When Anthony “Spice” Adams put on A Tribe Called Quest's “We the People” in his car, he caught the Holy Ghost, or rather, he caught something. He nodded his head so hard his hat flew off, then, in a move that defies gravity for a 300-pound former NFL lineman, he catapulted himself clear out of the sunroof. It’s something that must be seen to be believed. This reaction to the music was caught on camera for the amusement of the millions of people who have watched the video on Spice Adams’s Facebook fan page, as well as the millions of others who have watched it on the various other Facebook pages it’s been re-uploaded to.
Adams’s antics have earned him a social media following and pseudo-celebrity status that’s surpassed the public recognition he received during his nine-season NFL career with the San Francisco 49ers and Chicago Bears. His internet persona went into motion in 2012, as his playing career was on the way out, when he uploaded a video to YouTube titled “Stuff NFL Free Agents Say.” In it, Adams repeatedly checks his phone for calls from his agent, assures himself that he likes the time away from football and promises to start a diet the following week as he wolfs down half of the food in his pantry.
“I’m silly by nature so I had put together this video and had showed one of my teammates. I said, ‘Man you think I should put this up on YouTube?’” Adams recalls. “He was like, ‘Yeah, man. We see that every day in the locker room. Just put it out there so everybody could see what we see every day.’”
ESPN quickly contacted Adams asking to show the video on TV and, less than a half-hour after giving them the green light, he saw his first ever viral video on SportsCenter. Sports fans were finally getting a chance to experience the personality usually hidden under Adams’s helmet during games or reserved for teammates in the locker room.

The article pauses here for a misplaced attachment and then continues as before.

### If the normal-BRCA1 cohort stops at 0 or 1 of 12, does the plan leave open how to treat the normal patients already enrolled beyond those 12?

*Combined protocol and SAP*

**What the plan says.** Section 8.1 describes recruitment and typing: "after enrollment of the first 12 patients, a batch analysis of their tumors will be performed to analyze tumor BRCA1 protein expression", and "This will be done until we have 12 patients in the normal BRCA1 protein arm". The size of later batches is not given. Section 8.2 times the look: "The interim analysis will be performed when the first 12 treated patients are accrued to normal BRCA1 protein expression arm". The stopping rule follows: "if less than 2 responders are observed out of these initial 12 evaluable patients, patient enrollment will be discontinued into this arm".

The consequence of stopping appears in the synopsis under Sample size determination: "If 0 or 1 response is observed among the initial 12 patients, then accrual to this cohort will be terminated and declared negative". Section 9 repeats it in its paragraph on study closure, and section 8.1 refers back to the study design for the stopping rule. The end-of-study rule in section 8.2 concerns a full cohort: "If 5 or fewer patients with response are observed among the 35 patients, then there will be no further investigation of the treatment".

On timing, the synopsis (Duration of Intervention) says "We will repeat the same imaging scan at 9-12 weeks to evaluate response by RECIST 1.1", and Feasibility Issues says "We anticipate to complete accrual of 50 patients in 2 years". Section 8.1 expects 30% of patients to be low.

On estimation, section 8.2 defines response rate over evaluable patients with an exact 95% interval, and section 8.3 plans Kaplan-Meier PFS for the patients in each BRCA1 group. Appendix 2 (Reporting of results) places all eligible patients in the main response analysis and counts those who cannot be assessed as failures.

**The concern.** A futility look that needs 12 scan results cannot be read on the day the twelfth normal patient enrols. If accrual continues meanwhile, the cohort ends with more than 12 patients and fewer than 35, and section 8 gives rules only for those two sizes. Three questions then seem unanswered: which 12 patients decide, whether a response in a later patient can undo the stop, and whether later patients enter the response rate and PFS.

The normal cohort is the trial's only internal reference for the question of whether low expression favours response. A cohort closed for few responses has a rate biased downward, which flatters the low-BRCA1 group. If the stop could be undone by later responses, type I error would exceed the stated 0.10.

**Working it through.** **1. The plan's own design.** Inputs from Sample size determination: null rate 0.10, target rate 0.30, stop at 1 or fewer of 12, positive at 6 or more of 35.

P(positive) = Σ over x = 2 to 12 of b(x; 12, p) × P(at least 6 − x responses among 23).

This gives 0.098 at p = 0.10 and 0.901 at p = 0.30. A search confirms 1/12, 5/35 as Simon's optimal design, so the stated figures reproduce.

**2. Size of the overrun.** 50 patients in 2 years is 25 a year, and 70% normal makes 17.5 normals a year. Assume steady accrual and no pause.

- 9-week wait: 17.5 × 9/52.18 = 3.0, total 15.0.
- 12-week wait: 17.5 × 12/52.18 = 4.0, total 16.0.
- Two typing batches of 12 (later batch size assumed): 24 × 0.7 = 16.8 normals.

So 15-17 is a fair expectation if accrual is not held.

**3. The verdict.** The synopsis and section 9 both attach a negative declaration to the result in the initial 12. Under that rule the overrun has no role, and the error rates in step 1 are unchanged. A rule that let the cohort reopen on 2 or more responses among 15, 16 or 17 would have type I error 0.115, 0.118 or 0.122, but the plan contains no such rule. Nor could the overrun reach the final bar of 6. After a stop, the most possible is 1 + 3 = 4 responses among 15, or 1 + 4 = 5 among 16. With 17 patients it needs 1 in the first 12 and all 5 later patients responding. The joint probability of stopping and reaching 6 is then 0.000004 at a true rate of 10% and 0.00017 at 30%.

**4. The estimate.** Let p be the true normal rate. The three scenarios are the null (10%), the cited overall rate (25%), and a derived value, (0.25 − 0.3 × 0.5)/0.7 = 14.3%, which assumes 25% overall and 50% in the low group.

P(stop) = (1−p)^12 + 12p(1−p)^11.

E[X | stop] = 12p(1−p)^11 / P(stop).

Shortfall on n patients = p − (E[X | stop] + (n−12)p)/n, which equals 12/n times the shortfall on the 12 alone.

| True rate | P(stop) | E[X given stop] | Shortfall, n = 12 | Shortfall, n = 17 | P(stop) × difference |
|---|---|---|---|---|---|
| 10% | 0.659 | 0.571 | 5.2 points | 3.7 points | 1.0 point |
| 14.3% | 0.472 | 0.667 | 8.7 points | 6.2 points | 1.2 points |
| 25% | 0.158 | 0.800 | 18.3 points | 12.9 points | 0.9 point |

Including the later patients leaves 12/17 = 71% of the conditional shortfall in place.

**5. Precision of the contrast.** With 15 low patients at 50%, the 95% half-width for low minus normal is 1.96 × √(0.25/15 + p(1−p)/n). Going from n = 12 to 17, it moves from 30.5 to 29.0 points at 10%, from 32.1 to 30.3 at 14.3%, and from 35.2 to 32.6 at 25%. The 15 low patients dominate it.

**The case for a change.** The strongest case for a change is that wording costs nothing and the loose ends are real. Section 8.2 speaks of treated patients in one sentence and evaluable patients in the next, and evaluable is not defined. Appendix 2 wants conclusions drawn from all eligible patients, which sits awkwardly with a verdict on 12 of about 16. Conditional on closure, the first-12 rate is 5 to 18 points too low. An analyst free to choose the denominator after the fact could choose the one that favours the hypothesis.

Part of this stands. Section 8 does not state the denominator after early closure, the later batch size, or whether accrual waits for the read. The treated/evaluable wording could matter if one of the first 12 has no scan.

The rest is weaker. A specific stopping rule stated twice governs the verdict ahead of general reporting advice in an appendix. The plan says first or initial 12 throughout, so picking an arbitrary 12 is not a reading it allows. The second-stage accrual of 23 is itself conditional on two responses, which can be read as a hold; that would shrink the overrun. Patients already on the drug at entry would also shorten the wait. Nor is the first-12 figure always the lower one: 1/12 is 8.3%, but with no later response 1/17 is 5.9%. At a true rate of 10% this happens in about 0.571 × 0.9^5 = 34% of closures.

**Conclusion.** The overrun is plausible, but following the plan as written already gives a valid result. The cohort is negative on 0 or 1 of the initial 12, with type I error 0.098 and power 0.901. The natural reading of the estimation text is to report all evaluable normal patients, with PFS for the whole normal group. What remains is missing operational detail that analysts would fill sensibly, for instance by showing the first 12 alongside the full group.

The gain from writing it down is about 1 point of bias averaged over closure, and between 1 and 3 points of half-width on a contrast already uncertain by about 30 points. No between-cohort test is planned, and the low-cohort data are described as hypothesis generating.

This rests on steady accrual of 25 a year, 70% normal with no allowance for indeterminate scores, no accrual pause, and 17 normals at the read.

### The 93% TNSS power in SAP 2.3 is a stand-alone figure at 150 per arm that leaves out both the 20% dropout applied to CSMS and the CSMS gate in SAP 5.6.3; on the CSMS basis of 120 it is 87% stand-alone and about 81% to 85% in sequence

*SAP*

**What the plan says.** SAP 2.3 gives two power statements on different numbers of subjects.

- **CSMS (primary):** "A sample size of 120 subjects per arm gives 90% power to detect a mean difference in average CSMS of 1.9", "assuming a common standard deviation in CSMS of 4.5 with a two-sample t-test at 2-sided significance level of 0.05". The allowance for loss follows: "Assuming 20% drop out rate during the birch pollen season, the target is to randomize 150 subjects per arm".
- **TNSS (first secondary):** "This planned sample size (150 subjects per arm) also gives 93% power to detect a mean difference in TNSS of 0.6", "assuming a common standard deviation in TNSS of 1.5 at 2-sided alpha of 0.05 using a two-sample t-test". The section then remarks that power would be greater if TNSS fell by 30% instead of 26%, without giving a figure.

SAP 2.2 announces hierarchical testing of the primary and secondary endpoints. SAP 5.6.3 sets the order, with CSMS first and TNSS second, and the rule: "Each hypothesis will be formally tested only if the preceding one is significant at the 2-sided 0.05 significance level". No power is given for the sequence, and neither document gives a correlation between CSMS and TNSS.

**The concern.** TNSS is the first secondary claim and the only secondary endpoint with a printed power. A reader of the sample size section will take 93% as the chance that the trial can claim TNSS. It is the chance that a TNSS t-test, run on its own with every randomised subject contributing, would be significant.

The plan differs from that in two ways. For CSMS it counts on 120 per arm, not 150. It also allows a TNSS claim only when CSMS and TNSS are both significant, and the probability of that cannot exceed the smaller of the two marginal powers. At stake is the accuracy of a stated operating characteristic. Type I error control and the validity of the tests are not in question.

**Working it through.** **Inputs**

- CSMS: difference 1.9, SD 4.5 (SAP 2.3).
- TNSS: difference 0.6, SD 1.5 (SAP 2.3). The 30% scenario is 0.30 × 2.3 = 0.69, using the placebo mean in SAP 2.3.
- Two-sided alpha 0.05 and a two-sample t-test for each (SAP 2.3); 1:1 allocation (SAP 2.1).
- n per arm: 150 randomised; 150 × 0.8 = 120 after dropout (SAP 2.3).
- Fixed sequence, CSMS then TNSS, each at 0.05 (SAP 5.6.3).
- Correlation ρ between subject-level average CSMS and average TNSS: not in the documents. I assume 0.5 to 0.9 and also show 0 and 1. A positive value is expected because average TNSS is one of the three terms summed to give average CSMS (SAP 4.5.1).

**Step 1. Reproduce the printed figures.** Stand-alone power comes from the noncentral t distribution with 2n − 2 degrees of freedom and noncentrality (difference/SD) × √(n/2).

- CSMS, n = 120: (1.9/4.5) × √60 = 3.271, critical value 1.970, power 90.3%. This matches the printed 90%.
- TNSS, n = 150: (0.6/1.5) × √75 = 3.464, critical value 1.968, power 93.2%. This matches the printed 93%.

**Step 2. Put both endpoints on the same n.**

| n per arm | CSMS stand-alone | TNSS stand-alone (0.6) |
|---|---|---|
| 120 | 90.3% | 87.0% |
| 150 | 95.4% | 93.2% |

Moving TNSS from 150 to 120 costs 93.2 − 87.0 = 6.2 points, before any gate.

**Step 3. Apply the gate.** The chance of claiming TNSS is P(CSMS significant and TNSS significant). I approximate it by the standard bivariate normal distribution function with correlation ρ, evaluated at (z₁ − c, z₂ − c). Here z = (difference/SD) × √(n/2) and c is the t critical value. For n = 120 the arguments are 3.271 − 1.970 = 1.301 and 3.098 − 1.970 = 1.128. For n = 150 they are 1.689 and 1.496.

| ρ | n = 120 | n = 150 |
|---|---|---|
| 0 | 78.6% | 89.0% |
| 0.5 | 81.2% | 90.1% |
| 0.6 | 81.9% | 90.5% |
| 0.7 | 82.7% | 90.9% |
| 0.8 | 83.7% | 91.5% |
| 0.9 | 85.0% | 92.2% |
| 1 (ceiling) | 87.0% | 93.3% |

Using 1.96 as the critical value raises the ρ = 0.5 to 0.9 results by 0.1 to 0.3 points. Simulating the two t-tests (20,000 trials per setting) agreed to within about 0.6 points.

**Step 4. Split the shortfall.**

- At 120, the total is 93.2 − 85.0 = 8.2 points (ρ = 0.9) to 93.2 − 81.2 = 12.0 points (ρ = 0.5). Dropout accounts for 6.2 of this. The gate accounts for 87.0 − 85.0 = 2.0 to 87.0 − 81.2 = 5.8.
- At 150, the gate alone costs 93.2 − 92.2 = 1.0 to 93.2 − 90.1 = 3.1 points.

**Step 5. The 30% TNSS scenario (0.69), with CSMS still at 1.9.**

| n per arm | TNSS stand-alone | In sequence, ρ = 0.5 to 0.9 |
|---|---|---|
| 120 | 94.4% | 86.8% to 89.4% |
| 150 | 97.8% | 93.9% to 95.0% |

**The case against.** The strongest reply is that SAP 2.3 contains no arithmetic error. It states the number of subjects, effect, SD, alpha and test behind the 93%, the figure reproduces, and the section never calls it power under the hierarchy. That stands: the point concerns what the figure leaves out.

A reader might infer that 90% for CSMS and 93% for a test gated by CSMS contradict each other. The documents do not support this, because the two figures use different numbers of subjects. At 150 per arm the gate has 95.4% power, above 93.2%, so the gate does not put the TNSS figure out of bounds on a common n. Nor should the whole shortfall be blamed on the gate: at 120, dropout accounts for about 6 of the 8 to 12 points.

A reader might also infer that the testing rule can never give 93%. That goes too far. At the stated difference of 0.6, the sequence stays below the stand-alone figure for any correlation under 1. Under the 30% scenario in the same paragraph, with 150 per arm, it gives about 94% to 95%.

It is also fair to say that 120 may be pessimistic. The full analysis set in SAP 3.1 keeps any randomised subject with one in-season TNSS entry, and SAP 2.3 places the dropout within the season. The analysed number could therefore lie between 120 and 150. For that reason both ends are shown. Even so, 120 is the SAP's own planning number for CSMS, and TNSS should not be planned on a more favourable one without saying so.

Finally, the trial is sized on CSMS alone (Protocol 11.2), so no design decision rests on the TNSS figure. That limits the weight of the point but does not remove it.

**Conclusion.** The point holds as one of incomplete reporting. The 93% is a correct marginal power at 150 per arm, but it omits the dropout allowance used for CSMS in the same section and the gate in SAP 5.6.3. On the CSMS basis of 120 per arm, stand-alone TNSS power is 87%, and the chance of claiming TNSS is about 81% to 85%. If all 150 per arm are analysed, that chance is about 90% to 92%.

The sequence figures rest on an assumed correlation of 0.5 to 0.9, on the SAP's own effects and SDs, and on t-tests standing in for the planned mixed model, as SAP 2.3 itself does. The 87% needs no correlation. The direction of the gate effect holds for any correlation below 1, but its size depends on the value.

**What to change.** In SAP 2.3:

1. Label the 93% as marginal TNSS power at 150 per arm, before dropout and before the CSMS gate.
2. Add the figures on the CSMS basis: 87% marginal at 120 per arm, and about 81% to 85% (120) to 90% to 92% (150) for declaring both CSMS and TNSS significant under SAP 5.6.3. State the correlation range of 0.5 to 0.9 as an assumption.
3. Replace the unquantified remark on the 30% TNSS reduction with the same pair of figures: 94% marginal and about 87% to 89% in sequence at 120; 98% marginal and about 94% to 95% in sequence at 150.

“I like people around me to not be uptight and have a good time and to laugh,” said Adams, who played for the 49ers from 2003-06 and the Bears from 2007-2011. “Coming to the Bears was right up my alley because it was just like a bunch of kids there already, so I fit right in.”
Adams, who has an 8-year-old son and three daughters (ages 6, 5 and 3) started using music in his 6-second videos on the soon-to-be-extinct Vine with a series of shorts titled “The Drop Off,” where he’d listen to old school music in the car with his kids while taking them to school. While few people get to be a professional athlete, millions around the world can relate to having a favorite song or being a parent. His popularity is a testament to that.
Revealing his personality online has led Adams to a career on-camera as a host for the Chicago Bears-themed Inside the Bears TV show for the past four seasons and, starting this season, as a host on the Big Ten Network Tailgate Show covering college football. Despite a career as a professional athlete and two gigs in front of a TV audience, there’s no denying most of his fame still comes from his presence on social media.
“It’s not weird at all because those videos are the reasons why I’m on Inside the Bears and on Big Ten Network, because people see these videos and they’re like, ‘Hey we like this guy’s personality, maybe we should put him on our show.’ Through the relationships I’ve made through football, people are able to make the connection and say, ‘Let’s get in contact with him and see if he can bring some of that same personality that he has on these videos to our show.’”
Adams found a formula for success more than two years ago with a Facebook video of him alone in his car captioned “How oldheads react when their jam comes on.” Adams is so hyped to hear the first few notes of Earth, Wind & Fire’s “Show Me the Way” that he drops his drink, throws up both hands and lets out a comical, “Hey!”